As he stands in his gold-plated apartment in Trump Tower gazing out over Manhattan, Donald Trump has no doubt marveled at how in becoming president he has finally achieved the power and influence he so richly deserves. He always knew he was smarter than everyone else and more of a winner than all those nobodies who would carp and criticize, when they don't even have their own planes or are so weak they're still married to their first wives. He showed them all.
And now, it's time to really cash in. He's got the greatest business opportunity he's ever had, and he's not going to let it pass him by.
Surely you weren't naïve enough to believe him when Trump said his network of businesses and partnerships didn't pose any conflict-of-interest problems, because his grown children will run the business while he's president and he'll be completely focused on making America great. That was just something to tell the rubes, no more true than the promises a Trump University instructor would make to a mark as he browbeat them into maxing out their credit cards to move up to the Gold Elite seminar where the real investment secrets would be revealed.
Here's what has happened just in the last week or so:
- Trump's Washington, D.C., hotel encouraged foreign diplomats to stay there when in the American capital, an invitation many thought it would be foolish to turn down. "Why wouldn't I stay at his hotel blocks from the White House, so I can tell the new president, 'I love your new hotel!' Isn't it rude to come to his city and say, 'I am staying at your competitor?'" one Asian diplomat told The Washington Post. That would indeed be a rudeness Trump would take notice of.
- Trump held a meeting with Prime Minister Shinzo Abe, in which Ivanka Trump sat in. Like her brothers Don and Eric, Ivanka, who will be running the Trump Corporation, also sits on the transition's executive committee.
- In a clever bit of branding synergy, Ivanka's company hawked the bracelet she wore during a 60 Minutes interview with her father.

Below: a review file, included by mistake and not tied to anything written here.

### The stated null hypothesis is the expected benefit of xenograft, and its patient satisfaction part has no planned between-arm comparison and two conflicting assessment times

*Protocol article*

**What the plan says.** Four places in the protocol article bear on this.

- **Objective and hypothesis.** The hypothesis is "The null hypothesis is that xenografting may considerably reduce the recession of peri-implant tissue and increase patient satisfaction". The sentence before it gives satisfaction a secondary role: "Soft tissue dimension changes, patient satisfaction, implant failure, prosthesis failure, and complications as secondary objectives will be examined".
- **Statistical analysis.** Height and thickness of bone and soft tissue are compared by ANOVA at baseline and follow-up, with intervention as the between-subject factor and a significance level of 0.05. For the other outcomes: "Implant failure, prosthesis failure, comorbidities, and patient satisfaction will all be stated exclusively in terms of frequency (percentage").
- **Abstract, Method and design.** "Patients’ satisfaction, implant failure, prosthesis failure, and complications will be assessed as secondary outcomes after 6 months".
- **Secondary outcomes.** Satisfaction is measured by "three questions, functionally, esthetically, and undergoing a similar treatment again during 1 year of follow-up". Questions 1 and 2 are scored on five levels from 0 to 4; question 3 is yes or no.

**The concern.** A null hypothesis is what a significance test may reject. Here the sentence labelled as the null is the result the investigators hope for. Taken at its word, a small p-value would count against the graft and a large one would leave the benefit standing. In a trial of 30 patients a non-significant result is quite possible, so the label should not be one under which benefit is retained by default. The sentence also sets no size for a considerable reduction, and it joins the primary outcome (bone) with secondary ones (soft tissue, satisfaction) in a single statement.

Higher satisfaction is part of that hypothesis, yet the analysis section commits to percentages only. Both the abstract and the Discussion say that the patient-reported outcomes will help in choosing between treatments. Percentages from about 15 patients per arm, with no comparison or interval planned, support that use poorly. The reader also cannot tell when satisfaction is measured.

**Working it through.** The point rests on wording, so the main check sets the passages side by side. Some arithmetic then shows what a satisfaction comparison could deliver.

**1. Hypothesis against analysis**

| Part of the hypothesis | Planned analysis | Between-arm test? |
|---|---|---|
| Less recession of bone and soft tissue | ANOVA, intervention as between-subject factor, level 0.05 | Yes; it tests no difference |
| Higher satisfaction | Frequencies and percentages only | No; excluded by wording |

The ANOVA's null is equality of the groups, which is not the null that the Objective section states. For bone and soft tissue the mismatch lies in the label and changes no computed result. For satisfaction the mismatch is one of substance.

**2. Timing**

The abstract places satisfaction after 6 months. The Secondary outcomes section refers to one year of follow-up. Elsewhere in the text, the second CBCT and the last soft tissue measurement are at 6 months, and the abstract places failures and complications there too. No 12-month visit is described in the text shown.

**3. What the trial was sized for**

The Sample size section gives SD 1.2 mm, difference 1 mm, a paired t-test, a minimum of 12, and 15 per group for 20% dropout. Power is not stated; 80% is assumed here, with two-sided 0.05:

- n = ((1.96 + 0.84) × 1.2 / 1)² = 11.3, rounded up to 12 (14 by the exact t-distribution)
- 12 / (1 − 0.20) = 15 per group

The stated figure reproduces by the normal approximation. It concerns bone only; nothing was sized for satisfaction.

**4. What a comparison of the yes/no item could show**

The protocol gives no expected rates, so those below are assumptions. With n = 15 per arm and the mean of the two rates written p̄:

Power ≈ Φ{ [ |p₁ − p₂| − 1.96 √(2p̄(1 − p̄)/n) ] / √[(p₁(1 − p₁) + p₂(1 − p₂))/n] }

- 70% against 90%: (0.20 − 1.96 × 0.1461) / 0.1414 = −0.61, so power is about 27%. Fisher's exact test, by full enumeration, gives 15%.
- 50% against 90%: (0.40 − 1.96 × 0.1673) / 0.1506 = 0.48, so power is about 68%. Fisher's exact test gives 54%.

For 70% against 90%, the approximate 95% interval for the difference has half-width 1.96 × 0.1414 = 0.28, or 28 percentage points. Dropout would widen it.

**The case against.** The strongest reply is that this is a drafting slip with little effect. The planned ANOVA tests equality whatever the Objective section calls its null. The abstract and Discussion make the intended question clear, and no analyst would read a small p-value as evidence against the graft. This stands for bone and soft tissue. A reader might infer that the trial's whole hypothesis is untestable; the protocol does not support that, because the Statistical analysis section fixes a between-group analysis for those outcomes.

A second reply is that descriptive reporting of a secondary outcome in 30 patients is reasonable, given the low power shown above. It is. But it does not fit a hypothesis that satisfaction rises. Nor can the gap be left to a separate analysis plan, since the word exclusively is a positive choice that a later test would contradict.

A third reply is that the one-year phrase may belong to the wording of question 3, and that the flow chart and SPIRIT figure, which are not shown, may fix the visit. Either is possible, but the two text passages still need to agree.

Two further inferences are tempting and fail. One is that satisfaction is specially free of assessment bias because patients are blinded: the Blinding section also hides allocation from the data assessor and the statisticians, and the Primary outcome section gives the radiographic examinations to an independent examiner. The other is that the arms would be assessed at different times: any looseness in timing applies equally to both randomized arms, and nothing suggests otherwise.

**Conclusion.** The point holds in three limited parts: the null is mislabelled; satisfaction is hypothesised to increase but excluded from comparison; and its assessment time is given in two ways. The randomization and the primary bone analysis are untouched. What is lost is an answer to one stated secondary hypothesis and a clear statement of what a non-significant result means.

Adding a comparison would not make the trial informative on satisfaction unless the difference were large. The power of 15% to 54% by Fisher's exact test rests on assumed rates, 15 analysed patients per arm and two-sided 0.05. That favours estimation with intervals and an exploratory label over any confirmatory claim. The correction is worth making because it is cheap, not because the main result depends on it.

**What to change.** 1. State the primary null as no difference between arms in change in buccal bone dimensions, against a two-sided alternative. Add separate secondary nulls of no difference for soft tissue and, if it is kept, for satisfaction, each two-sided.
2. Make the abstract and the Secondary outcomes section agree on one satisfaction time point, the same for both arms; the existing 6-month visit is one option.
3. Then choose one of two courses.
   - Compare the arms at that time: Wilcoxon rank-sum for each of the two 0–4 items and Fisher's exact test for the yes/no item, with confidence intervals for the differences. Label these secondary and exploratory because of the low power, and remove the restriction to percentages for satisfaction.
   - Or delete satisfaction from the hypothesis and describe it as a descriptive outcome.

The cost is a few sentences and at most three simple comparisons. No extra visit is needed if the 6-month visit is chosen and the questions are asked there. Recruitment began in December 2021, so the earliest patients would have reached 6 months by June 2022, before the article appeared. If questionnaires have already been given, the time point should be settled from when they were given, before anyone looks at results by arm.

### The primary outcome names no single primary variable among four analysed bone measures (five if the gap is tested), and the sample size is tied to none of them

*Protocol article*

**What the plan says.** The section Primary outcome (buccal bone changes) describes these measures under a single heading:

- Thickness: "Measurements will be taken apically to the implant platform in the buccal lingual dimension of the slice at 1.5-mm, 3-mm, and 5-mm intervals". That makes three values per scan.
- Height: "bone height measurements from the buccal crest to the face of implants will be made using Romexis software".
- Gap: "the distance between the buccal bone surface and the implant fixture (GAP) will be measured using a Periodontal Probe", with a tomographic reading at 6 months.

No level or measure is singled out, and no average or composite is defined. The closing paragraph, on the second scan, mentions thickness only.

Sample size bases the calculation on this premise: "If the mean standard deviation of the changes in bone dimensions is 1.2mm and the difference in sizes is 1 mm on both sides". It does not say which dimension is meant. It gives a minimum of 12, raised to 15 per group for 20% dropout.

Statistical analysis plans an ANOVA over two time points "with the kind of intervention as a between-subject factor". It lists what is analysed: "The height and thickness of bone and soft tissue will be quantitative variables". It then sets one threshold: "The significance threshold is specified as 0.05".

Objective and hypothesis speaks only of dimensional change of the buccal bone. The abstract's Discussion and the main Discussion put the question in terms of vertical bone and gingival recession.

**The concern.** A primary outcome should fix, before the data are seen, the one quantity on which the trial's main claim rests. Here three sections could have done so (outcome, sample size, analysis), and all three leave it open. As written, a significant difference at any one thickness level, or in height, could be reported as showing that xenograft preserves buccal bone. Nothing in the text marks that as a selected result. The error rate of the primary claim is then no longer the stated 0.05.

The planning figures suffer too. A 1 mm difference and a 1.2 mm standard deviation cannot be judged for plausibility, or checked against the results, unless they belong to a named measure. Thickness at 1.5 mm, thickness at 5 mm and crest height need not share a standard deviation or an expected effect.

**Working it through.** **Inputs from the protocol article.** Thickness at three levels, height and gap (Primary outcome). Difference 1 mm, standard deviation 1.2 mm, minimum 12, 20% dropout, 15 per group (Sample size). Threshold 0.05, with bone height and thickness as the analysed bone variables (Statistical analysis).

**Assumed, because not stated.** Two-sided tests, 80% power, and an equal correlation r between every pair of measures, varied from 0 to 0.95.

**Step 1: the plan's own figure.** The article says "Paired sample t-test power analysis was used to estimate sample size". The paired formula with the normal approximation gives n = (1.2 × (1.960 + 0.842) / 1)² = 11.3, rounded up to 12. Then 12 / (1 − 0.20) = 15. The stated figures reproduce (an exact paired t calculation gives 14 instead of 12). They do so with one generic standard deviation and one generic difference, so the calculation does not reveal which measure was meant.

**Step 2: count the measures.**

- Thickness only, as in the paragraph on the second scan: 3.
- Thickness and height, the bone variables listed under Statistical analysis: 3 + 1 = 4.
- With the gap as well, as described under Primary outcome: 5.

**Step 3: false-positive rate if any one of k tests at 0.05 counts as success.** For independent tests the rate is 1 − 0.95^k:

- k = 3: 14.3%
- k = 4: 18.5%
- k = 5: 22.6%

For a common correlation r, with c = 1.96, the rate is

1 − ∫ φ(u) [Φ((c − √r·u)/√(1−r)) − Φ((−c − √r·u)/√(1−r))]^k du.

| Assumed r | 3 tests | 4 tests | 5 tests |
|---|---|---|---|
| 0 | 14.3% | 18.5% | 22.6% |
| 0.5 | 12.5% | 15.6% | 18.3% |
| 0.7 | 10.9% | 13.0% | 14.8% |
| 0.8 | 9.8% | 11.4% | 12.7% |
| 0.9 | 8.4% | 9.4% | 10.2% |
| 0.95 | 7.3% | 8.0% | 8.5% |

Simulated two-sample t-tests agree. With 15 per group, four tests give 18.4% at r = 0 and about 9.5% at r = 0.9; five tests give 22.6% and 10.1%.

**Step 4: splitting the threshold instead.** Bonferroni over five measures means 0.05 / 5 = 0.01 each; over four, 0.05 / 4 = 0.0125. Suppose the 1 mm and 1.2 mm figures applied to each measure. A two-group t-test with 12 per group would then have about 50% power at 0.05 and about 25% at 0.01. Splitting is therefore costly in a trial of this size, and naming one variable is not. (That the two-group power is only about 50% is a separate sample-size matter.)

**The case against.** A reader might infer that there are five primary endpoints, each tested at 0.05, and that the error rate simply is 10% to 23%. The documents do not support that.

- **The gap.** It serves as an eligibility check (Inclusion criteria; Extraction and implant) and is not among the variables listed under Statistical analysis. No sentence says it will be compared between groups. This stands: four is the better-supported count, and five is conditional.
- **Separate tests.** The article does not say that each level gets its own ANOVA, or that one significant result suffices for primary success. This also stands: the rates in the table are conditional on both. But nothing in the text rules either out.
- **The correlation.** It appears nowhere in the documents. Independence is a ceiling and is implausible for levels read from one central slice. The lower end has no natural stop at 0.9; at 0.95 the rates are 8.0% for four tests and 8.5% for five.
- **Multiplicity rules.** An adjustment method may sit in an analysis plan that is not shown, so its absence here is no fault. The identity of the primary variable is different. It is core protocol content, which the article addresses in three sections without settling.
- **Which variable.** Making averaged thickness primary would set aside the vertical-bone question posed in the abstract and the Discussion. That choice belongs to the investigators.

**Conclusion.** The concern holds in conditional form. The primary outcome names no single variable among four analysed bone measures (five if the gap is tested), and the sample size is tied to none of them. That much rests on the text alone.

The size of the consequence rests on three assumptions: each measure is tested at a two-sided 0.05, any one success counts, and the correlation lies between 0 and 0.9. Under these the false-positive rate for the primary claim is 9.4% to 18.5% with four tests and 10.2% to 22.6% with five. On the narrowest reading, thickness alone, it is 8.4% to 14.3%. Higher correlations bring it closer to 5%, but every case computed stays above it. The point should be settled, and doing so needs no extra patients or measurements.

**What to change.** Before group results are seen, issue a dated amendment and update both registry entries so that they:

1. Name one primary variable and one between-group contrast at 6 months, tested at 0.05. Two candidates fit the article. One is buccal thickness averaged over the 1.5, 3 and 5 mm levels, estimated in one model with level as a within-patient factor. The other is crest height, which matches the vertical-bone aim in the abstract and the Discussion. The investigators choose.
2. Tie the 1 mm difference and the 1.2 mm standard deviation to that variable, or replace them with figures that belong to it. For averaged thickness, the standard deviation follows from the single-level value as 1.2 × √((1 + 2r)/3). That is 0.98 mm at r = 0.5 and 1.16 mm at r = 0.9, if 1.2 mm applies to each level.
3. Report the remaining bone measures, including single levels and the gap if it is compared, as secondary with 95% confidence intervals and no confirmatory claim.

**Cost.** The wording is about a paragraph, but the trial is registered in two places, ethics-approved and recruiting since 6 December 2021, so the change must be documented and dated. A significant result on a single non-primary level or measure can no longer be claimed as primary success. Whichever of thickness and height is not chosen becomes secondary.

- Trump took time out from his transition duties to meet with three Indian developers who are building a Trump-branded apartment complex near Mumbai.
That's not to mention that it's looking like Trump's closest adviser will be his son-in-law Jared Kushner, a young man with so little understanding of government that when he met with administration officials to talk about the transition he was surprised to learn that the Obama staff will not in fact be staying on to serve President Trump. Every night Kushner will return home to Ivanka, and if you think he won't share information with her that could be advantageous to the Trump business, I've got a real estate seminar to sell you.
And there's the Trump University fraud case, which Trump settled by agreeing to pay the victims of his con $25 million. As David Frum said on Twitter, "Why did Trump settle the Trump U case? Because the time for puny million dollar scams has ended. The time for billion dollar scams has come." For some reason the fact that the president-elect just settled a fraud case for $25 million was less interesting to the news media than the fact that cast members of Hamilton implored Mike Pence not to oppress non-white Americans.